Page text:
How to stand out in the crowd? Create a car with a strong personality. Get the proportions and styling right -- an elegantly curved shoulder line or an innovative grille -- and you can probably charge a little extra and still outsell rivals. "All of a sudden you are not underwater by a couple hundred million dollars, but over by that same amount," says Christoph Stürmer, senior auto analyst at Global Insight in Frankfurt.
OPEN SEASON ON TALENT. To catch that right look, auto industry giants are enlarging staffs, investing millions in high-tech art studios, and spending more to hire star designers, often luring celebrated talent from rival shops. Volkswagen plucked Murat Guenak from Mercedes-Benz and Walter de'Silva from Alfa Romeo, while General Motors snapped up Anne Asensio from Renault.
Top design requires big bucks. While their budgets are top secret, designers say companies like GM and Ford have boosted spending on design by at least 50% since the early 1990s. Top car designers such as BMW's Bangle and VW's Guenak can earn close to $1 million in salary and bonuses, according to Booz Allen Hamilton estimates. Peugeot is pouring $165 million on a new design center outside Paris. You know the industry is getting serious about design when Toyota Motor Corp. -- big, boring Toyota -- decides to shell out millions for a lavish design center in Japan, in addition to far-flung facilities from California to France.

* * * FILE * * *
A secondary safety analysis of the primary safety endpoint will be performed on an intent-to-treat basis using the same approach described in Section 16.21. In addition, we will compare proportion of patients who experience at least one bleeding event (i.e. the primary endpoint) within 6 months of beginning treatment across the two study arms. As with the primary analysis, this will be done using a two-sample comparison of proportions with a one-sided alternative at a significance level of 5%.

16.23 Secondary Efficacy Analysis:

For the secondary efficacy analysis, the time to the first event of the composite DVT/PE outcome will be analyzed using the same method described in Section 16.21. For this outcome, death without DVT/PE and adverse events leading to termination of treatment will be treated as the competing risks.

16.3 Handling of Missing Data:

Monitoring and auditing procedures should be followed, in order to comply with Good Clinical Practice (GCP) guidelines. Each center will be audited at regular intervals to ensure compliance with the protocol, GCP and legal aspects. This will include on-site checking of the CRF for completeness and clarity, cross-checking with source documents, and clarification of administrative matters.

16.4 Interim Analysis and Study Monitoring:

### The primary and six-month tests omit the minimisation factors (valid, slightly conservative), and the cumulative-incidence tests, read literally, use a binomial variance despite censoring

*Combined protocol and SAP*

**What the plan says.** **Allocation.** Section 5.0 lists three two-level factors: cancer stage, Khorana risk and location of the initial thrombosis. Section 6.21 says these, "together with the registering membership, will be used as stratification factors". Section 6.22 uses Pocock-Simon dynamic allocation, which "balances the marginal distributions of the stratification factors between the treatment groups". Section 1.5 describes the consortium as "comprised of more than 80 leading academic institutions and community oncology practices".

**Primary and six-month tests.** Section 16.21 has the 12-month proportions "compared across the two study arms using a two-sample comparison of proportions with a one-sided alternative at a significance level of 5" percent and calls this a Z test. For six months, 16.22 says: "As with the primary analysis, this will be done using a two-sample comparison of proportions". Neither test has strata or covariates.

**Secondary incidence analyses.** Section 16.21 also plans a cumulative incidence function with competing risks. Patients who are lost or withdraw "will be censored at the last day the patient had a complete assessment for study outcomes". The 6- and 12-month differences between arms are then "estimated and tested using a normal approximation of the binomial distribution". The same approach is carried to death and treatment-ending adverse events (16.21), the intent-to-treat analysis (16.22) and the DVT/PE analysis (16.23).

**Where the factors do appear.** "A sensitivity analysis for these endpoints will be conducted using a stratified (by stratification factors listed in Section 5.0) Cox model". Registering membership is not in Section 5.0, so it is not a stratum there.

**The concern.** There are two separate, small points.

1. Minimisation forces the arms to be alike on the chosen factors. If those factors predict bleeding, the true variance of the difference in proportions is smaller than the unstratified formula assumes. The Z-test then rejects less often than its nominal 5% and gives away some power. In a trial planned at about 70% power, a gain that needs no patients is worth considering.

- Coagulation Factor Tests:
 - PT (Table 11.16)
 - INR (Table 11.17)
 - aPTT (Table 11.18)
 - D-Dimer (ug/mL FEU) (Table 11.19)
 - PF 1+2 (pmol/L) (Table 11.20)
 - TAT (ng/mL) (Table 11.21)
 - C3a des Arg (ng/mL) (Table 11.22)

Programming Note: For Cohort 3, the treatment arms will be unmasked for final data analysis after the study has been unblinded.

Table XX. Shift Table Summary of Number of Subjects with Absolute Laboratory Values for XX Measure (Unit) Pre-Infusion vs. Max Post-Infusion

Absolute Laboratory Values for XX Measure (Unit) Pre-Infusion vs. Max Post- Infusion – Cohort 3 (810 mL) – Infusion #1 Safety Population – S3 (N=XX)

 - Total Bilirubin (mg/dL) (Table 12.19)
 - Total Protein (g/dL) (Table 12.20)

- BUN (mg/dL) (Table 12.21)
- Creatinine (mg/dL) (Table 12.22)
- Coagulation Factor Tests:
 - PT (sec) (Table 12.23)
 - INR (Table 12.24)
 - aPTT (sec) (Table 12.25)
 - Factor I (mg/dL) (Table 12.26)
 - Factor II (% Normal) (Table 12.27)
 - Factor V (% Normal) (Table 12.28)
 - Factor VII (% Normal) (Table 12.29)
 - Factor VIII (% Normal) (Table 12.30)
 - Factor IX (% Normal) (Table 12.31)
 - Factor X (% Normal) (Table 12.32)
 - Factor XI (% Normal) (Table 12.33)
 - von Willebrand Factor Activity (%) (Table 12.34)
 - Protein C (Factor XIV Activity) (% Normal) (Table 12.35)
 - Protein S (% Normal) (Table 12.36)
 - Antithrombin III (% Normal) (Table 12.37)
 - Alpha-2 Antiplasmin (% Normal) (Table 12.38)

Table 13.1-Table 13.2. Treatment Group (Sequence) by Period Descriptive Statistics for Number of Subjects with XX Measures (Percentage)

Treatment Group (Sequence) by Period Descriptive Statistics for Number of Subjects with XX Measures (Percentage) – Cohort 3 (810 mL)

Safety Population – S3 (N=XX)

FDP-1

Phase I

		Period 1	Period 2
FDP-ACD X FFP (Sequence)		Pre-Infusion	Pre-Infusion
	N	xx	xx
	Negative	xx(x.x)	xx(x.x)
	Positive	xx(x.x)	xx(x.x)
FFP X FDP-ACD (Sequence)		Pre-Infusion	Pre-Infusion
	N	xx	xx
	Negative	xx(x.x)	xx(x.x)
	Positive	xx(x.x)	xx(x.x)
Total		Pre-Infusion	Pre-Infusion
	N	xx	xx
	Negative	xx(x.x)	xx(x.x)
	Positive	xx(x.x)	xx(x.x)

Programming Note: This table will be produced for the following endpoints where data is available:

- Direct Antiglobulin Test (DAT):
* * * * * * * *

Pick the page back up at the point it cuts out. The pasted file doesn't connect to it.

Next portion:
Leading designers, hungry for the killer look, are foraging for ideas in the universe of art, architecture, and fashion. "I get most of my inspiration from architecture and furniture design," says Ken Okuyama, a former automobile designer for Porsche, Italy's Pininfarina, and General Motors, and now chairman of the transportation design department at the prestigious Art Center College of Design in Pasadena, Calif.
The efforts are paying off, as a fresh wave of 21st century designs already tools down the highway. Cruise down the Champs Elysées and you'll see the scooting siblings that make up the Renault Mégane family -- especially the Mégane II Hatch, with an audacious, chopped-off back that says something very French and very provocative. Or go to the corporate canyons of New York to see the powerful BMW 7 purring in traffic -- a real hunk of imposing Teutonic metal, a power statement that has scandalized traditionalists but thrilled designers with its overwhelming presence and in-your-face design. And the Japa-nese? They're getting a makeover, too. The Nissan Murano has a grille based on a medieval knight's helmet and a body inspired by handblown Venetian glass. "Our goal was to create a car that stood out enough to turn heads and have people asking, 'What was that car?"' says Taiji Toyota, Nissan's chief project designer for the Murano.